As of January 2021, 69 patients were hospitalized in our clinic, whereas the highest numbers of cases were recorded during October and November. Such findings support the fact that during those months the schools were open and certain measures were lifted by the government of our country. According to the study the most common diagnoses among all age groups are bronchopneumonia, Status febrilis (7 cases), and acute gastroenteritis, so this shows that there is no significant presence in a specific age group. Finally, based on the medical records of 4 patients who had multisystemic inflammatory syndrome, 3 adolescents and 1 child had bronchopneumonia, systemic problems with Status febrilis fever, exhaustion and kidney function insufficiency, high levels of D-dimer, and other diagnoses. They were treated with antibiotics, imipenem, corticosteroids, and Fraxiparin. The patients had no record of any past diseases and after finishing the treatment for COVID-19 they were released home in a stable condition.

Conflict of interest

The authors declare no conflict of interest.

References

1. Guan WJ, Ni ZY, Hu Y, et al. Clinical characteristics of coronavirus disease 2019 in China. N Engl J Med 2020; 382: 1708-20.
2. Lai CC, Shih TP, Ko WC, Tang HJ, Hsueh PR. Severe acute respiratory syndrome coronavirus 2 (SARS-CoV-2) and coronavirus disease-2019 (COVID-19): the epidemic and the challenges. Int J Antimicrob Agents 2020; 55: 105924.
3. Guo YR, Cao QD, Hong ZS, et al. The origin, transmission and clinical therapies on coronavirus disease 2019 (COVID-19) outbreak – an update on the status. Mil Med Res 2020; 7: 11.
4. World Health Organization. Coronavirus disease (COVID-19) Pandemic (2020). www.who.int/emergencies/diseases/novel-coronavirus-2019.
5. Bung N, Krishnan SR, Bulusu G, Roy A. De novo design of new chemical entities (NCEs) for SARS-CoV-2 using artificial intelligence. ChemRxiv 2020; 10.26434/chemrxiv.11998347.
6. Li F. Structure, function, and evolution of coronavirus spike proteins. Annu Rev Virol 2016; 3: 237-61.
7. Cascella M, Rajnik M, Cuomo A, Dulebohn SC, Di Napoli R. Features, evaluation and treatment coronavirus (COVID-19). FL, USA, StatPearls. StatPearls Publishing 2020.
8. Fehr AR, Perlman S. Coronaviruses: an overview of their replication and pathogenesis. In: Coronaviruses: Methods and Protocols. Maier H, Bickerton E, Britton P (eds). Humana Press 2015; 1-282.
9. Ganyani T, Kremer C, Chen D, et al. Estimating the generation interval for coronavirus disease (COVID-19) based on symptom onset data, March 2020. Euro Surveill 2020; 25: 2000257.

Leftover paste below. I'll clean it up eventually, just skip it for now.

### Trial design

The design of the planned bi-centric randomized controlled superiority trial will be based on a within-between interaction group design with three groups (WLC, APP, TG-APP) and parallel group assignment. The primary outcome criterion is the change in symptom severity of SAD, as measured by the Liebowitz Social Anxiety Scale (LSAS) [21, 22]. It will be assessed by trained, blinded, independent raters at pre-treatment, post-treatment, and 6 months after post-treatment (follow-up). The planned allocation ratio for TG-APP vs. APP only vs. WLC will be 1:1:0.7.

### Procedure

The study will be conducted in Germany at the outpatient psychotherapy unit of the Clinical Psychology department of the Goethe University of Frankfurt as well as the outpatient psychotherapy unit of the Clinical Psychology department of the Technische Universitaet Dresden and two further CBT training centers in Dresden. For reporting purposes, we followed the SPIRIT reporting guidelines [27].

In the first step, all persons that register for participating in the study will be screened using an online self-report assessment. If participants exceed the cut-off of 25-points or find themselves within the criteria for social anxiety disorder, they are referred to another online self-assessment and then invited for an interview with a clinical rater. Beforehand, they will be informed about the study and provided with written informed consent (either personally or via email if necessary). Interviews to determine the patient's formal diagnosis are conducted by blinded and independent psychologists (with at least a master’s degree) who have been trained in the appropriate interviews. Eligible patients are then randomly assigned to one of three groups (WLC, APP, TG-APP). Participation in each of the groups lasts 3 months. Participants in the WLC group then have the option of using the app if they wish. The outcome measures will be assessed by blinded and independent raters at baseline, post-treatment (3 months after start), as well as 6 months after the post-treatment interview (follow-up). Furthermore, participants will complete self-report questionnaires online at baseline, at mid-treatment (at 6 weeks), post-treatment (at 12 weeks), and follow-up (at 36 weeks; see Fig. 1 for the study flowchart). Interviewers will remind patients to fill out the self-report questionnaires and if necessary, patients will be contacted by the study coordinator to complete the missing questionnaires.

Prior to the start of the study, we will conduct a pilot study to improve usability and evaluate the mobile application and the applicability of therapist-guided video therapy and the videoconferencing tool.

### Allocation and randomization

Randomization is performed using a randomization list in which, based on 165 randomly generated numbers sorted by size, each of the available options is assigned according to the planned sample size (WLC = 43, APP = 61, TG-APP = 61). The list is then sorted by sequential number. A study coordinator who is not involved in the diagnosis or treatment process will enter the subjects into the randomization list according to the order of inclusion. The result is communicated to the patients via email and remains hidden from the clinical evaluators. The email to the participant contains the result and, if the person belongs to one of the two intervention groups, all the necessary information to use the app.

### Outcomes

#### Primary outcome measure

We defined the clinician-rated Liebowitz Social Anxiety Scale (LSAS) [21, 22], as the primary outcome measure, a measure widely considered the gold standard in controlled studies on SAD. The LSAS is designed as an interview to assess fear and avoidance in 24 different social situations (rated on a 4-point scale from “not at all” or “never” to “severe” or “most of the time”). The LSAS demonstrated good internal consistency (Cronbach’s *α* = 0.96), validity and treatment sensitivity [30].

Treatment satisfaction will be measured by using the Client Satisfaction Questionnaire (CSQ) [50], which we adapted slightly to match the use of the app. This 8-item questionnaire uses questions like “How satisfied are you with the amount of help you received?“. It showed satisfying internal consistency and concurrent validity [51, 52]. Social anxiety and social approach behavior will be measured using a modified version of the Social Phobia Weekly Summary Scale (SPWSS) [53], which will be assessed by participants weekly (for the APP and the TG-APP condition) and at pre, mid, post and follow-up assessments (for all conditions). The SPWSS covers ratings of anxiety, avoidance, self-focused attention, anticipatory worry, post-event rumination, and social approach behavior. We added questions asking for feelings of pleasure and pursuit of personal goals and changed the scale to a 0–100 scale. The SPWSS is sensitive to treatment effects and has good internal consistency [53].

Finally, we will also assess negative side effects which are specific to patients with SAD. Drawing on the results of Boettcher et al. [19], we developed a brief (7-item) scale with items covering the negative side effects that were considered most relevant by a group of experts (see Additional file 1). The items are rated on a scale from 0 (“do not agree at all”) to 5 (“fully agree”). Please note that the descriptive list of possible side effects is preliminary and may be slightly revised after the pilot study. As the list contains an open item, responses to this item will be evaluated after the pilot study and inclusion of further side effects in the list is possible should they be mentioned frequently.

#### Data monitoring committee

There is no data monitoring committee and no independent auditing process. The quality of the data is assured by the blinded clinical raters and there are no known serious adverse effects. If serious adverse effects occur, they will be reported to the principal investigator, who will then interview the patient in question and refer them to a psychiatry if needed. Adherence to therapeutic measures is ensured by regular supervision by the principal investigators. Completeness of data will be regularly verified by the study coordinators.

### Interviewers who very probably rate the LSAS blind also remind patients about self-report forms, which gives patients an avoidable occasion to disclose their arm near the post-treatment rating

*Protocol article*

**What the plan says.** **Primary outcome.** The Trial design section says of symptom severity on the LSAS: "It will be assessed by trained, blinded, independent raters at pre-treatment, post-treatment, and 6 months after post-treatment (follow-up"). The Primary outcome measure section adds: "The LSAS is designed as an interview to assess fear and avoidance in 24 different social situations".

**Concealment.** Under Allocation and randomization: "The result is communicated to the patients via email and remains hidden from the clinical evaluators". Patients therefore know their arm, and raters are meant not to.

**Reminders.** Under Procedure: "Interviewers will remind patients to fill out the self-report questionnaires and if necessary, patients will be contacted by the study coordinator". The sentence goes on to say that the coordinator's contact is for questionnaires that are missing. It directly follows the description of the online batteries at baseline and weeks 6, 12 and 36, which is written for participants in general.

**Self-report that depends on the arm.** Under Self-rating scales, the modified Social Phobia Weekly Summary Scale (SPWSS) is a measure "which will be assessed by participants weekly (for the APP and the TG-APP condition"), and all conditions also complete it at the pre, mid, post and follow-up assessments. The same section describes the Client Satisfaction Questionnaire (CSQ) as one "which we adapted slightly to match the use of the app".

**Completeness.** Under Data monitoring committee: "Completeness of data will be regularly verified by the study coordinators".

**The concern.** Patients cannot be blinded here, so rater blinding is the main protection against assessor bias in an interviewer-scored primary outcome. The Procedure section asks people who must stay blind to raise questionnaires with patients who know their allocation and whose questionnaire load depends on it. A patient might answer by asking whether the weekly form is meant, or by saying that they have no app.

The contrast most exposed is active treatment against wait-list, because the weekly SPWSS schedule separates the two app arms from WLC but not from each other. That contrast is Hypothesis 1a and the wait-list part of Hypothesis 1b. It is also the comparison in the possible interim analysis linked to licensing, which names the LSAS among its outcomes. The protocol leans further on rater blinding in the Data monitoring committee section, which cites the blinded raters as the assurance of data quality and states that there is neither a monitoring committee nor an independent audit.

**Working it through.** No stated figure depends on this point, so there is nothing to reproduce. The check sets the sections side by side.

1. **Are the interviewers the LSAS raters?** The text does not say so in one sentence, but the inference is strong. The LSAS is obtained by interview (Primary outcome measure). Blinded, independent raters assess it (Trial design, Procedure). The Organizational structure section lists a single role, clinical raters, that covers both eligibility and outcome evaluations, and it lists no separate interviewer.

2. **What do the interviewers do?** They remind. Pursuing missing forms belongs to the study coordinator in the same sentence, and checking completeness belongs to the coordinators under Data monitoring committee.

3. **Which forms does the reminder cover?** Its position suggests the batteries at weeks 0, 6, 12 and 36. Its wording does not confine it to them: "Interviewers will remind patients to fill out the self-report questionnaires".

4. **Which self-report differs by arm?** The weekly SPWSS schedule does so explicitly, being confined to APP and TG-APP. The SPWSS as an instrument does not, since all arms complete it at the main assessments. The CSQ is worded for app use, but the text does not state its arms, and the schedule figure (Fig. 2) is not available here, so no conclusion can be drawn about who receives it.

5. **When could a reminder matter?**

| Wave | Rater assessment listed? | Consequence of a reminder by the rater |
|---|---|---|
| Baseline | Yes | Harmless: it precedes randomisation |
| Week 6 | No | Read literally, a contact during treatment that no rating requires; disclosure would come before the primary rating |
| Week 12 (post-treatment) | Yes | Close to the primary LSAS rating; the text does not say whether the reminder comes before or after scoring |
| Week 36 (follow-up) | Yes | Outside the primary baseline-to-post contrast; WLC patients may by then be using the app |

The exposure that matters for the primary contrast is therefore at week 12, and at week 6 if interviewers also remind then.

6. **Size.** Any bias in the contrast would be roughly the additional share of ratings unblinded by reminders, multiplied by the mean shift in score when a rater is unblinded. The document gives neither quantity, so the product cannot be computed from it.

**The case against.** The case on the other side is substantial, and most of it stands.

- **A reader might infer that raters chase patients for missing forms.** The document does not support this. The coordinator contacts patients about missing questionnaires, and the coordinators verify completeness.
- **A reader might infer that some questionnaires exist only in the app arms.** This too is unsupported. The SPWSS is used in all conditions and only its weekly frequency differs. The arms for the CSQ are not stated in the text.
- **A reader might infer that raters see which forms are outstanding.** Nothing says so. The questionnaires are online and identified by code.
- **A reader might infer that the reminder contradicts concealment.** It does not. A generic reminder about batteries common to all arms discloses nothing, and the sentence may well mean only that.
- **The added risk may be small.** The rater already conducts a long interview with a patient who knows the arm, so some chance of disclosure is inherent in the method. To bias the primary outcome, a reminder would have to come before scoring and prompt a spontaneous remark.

10. Mao R, Qiu Y, He JS, et al. Manifestations and prognosis of gastrointestinal and liver involvement in patients with COVID-19: a systematic review and meta-analysis. Lancet Gastroenterol Hepatol 2020; 5: 667-78.
11. Levi M, Thachil J, Iba T, Levy JH. Coagulation abnormalities and thrombosis in patients with COVID-19. Lancet Haematol 2020; 7: 438-40.
12. Long B, Brady WJ, Koyfman A, Gottlieb M. Cardiovascular complications in COVID-19. Am J Emerg Med 2020; 38: 1504-7.
13. Mao L, Jin H, Wang M, et al. Neurologic manifestations of hospitalized patients with coronavirus disease 2019 inWuhan, China. JAMA Neurol 2020; 77: 683-90.
14. Middeldorp S, Coppens M, van Haaps TF, et al. Incidence of venous thromboembolism in hospitalized patients with COVID-19. J Thromb Haemost 2020; 18: 1995-2002.
15. Chen YT, Shao SC, Hsu CK, Wu IW, Hung MJ, Chen YC. Incidence of acute kidney injury in COVID-19 infection: a systematic review and meta-analysis. Crit Care 2020; 24: 346.
16. Rodriguez-Morales AJ, Cardona-Ospina JA, Gutierrez-Ocampo E, et al.; Latin American Network of Coronavirus Disease 2019-COVID-19 Research (LANCOVID-19). Clinical, laboratory and imaging features of COVID-19: a systematic review and meta-analysis. Travel Med Infect Dis 2020; 34: 101623.
17. Riphagen S, Gomez X, Gonzalez-Martinez C, Wilkinson N, Theocharis P. Hyperinflammatory shock in children during COVID-19 pandemic. Lancet 2020; 395: 1607-8.
18. Godfred-Cato S, Bryant B, Leung J, et al. COVID-19-associated multisystem inflammatory syndrome in children – United States, March–July 2020. MMWR Morb Mortal Wkly Rep 2020; 69: 1074.
19. Radia T, Williams N, Agrawal P, et al. Multi-system inflammatory syndrome in children and adolescents (MIS-C): a systematic review of clinical features and presentation. Pediatr Respir Rev 2020; doi: 10.1016/j.prrv.2020.08.001.
Copyright: © 2021 Termedia & Banach. This is an Open Access article distributed under the terms of the Creative Commons Attribution-NonCommercial-ShareAlike 4.0 International (CC BY-NC-SA 4.0) License (http://creativecommons.org/licenses/by-nc-sa/4.0/), allowing third parties to copy and redistribute the material in any medium or format and to remix, transform, and build upon the material, provided the original work is properly cited and states its license.
Quick links
© 2021 Termedia Sp. z o.o. All rights reserved.
Developed by Bentus.
PayU - płatności internetowe